- The Washington Times - Friday, April 2, 2010


Watchdog seeks probe of lawmakers’ house

A government-watchdog group says it has filed ethics complaints against lawmakers who have rented rooms in a controversial Capitol Hill town house.

The Citizens for Responsibility and Ethics in Washington (CREW) cites news reports that say House members and some senators have paid below-market rents to live in a house on C Street Southeast that is owned by a Christian prayer group known as the Fellowship. CREW wants the House and Senate ethics committees to determine whether the monthly rent, reported to be around $950, is below the market value. If so, CREW says, the discount could amount to an illegal gift.

A spokesman for one resident of the house named in CREW’s complaint, Oklahoma Sen. Tom Coburn, said the rent covers a furnished room and shared bathroom. It does not include meals, housekeeping in his room or parking and is therefore in line with market prices.

Democratic Reps. Mike Doyle of Pennsylvania and Bart Stupak of Michigan said they no longer live in the house, but that while there, the rent was fairly assessed.

Other lawmakers named in the complaint did not respond to calls for comment. They are Republican Sens. Sam Brownback of Kansas and John Ensign of Nevada, neither of whom currently live in the house. Also named in the complaint were Sen. Jim DeMint, South Carolina Republican, and Reps. Heath Shuler, North Carolina Democrat, and Zach Wamp, Tennessee Republican.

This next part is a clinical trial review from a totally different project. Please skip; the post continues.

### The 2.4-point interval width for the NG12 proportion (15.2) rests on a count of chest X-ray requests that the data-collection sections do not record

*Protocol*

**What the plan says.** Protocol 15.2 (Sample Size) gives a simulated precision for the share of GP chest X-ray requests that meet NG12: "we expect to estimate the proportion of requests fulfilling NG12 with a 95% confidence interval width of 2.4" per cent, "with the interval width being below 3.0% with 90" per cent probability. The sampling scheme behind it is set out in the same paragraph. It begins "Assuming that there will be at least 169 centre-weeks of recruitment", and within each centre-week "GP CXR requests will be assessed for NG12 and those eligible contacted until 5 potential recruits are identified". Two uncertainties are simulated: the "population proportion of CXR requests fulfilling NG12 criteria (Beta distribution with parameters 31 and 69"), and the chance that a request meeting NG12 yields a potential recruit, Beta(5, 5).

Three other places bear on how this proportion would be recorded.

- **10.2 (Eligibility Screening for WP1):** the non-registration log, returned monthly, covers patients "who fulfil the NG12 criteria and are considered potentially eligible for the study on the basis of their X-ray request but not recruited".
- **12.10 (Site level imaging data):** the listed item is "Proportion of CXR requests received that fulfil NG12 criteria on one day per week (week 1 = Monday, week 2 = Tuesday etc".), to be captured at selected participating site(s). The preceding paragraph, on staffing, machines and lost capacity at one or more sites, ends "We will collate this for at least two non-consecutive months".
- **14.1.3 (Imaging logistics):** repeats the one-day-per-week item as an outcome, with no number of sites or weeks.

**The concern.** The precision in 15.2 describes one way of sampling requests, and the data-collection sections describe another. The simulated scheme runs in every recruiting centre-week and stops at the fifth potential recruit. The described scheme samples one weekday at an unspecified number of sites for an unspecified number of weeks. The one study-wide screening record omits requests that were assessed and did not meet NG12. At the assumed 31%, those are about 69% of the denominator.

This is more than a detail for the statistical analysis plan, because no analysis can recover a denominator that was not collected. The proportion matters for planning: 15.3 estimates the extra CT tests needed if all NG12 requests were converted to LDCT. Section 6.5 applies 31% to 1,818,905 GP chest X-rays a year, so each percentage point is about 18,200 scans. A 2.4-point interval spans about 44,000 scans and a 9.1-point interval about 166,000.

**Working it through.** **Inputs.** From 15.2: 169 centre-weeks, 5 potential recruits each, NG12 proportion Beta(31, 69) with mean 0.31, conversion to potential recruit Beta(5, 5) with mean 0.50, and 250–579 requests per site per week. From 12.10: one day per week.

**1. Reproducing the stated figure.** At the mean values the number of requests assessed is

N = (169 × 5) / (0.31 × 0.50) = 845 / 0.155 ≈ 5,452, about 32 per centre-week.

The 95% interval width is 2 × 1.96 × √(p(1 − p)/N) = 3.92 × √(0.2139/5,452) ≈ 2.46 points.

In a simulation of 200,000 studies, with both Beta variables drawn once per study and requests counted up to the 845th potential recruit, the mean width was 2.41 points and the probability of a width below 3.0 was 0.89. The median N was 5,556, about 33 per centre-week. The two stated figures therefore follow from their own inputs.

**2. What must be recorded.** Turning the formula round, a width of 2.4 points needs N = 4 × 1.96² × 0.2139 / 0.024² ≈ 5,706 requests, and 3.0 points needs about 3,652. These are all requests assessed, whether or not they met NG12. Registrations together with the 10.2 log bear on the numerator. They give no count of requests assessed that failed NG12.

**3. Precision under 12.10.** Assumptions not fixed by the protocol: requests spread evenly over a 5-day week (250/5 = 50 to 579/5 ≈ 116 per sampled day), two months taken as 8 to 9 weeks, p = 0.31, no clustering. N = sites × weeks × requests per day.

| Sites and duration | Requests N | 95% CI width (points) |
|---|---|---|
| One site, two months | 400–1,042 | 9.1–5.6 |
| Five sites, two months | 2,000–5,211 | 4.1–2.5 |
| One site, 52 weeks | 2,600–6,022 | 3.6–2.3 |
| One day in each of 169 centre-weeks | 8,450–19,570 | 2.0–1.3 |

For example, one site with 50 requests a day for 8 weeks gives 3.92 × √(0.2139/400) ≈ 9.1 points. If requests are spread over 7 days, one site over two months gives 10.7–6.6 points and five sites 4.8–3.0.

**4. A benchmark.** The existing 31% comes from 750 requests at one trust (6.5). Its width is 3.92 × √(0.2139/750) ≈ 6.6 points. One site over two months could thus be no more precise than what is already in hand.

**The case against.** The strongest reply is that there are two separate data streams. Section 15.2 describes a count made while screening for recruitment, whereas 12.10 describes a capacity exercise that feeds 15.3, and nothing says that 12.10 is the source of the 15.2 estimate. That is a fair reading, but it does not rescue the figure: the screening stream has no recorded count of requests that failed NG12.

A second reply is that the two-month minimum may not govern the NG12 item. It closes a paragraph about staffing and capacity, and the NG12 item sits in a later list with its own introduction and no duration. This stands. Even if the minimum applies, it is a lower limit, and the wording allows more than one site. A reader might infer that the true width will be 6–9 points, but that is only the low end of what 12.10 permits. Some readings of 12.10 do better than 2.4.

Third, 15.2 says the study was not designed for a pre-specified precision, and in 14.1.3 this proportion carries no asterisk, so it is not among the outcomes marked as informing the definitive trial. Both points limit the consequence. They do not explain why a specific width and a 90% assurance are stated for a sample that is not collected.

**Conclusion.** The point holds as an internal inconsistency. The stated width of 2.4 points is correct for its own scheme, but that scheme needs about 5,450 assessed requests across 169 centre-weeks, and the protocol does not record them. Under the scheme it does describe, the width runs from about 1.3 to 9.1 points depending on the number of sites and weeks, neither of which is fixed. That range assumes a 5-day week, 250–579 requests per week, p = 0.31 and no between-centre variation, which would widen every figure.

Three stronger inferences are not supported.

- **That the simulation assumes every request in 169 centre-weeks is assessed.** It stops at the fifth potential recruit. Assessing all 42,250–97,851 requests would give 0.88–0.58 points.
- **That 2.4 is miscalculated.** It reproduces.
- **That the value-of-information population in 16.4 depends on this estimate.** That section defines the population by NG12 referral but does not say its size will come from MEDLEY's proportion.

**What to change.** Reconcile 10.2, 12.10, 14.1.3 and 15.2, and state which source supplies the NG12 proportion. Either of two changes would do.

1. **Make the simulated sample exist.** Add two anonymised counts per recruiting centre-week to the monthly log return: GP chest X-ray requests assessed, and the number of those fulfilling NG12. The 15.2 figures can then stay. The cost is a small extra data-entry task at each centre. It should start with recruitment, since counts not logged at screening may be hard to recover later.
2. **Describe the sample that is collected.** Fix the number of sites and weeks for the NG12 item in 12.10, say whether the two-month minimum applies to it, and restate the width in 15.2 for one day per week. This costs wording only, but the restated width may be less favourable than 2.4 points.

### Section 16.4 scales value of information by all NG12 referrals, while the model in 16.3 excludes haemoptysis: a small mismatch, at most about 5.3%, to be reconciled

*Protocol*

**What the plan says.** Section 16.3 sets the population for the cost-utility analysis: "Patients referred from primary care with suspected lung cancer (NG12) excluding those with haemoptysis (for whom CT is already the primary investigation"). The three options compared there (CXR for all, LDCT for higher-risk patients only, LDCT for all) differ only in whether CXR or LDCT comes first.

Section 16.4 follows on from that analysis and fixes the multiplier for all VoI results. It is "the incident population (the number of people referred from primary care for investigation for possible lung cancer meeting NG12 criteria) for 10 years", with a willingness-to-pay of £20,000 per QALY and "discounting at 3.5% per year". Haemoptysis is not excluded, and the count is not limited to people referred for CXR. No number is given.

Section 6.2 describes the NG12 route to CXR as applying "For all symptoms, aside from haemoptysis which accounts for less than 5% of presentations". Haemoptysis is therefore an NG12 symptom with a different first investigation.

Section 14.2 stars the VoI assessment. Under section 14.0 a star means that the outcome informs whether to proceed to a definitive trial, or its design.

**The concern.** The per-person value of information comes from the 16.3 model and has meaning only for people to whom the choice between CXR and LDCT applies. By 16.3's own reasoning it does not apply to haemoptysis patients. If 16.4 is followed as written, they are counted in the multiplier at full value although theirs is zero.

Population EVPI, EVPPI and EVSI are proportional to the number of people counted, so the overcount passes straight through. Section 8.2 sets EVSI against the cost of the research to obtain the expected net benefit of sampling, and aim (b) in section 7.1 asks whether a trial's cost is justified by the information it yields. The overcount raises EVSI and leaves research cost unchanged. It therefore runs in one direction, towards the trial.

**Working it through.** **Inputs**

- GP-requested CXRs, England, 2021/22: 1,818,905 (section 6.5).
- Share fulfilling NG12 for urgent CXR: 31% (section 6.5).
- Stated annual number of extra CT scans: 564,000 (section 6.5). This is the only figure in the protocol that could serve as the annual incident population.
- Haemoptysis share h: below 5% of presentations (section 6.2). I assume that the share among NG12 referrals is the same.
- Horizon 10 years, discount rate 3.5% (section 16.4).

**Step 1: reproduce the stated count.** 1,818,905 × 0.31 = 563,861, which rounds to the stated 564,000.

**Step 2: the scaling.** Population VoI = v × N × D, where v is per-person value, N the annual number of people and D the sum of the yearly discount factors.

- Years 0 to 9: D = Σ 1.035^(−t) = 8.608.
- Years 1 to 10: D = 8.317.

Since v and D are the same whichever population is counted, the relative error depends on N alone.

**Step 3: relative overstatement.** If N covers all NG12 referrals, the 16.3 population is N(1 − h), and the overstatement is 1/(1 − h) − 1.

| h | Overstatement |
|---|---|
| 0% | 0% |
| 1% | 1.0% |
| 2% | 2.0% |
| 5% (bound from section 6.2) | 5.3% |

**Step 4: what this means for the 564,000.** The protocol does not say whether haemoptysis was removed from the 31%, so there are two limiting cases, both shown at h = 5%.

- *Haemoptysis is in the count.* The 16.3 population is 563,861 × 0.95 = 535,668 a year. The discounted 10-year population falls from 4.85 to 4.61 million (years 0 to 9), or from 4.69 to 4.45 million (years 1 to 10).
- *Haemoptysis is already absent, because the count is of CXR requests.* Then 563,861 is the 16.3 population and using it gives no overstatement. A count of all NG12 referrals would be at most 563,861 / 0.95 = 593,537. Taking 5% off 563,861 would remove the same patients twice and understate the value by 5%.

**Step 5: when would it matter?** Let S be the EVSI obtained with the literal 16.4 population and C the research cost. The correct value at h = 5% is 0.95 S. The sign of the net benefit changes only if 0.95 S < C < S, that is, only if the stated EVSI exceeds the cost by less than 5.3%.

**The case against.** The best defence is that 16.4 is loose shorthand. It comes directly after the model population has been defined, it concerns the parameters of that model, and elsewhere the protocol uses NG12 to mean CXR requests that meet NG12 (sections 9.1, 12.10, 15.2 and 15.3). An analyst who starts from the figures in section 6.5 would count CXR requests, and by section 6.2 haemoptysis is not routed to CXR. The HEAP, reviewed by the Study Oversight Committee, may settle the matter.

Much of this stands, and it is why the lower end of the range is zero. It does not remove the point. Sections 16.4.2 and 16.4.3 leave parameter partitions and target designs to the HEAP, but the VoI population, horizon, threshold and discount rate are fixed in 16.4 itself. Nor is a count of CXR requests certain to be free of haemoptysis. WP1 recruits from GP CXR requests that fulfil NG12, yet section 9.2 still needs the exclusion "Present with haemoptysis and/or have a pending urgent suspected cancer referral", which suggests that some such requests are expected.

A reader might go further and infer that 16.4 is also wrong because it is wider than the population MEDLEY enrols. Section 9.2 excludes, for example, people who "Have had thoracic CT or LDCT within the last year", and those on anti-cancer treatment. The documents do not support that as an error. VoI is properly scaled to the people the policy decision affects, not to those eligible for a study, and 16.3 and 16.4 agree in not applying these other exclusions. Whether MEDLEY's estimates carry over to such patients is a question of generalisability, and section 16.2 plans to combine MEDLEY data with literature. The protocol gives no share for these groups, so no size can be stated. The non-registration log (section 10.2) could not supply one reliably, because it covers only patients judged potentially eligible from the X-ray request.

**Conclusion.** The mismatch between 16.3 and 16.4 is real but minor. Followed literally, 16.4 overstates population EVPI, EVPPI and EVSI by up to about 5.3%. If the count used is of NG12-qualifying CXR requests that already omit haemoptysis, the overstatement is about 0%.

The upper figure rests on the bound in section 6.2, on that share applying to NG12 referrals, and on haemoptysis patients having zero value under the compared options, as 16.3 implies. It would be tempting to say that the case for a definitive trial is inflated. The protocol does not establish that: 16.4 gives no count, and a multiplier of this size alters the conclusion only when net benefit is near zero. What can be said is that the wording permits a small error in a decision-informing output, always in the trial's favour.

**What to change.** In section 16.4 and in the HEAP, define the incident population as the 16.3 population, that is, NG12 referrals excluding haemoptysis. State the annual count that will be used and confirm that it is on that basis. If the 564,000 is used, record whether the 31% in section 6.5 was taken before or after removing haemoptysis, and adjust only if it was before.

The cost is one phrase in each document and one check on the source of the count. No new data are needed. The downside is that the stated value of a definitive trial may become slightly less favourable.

Administration backs radio fees

The Obama administration is supporting legislation to make radio stations pay royalties to performers when they play their music.

The Commerce Department’s general counsel says the bill would “provide a level playing field for all broadcasters.”

That counsel, Cameron Kerry, made the comments in a letter sent Thursday to Sen. Patrick J. Leahy, Vermont Democrat, who chairs the Senate Judiciary Committee.

Satellite radio, Internet radio and cable-TV music channels already pay fees to performers and songwriters. However, AM and FM radio stations pay royalties only to the songwriters - not the performers.

The National Association of Broadcasters opposes the proposal, saying it threatens thousands of radio jobs.


Democrats skip race against Thune

PIERRE | South Dakota Democrats have failed to find a candidate to challenge Republican U.S. Sen. John Thune.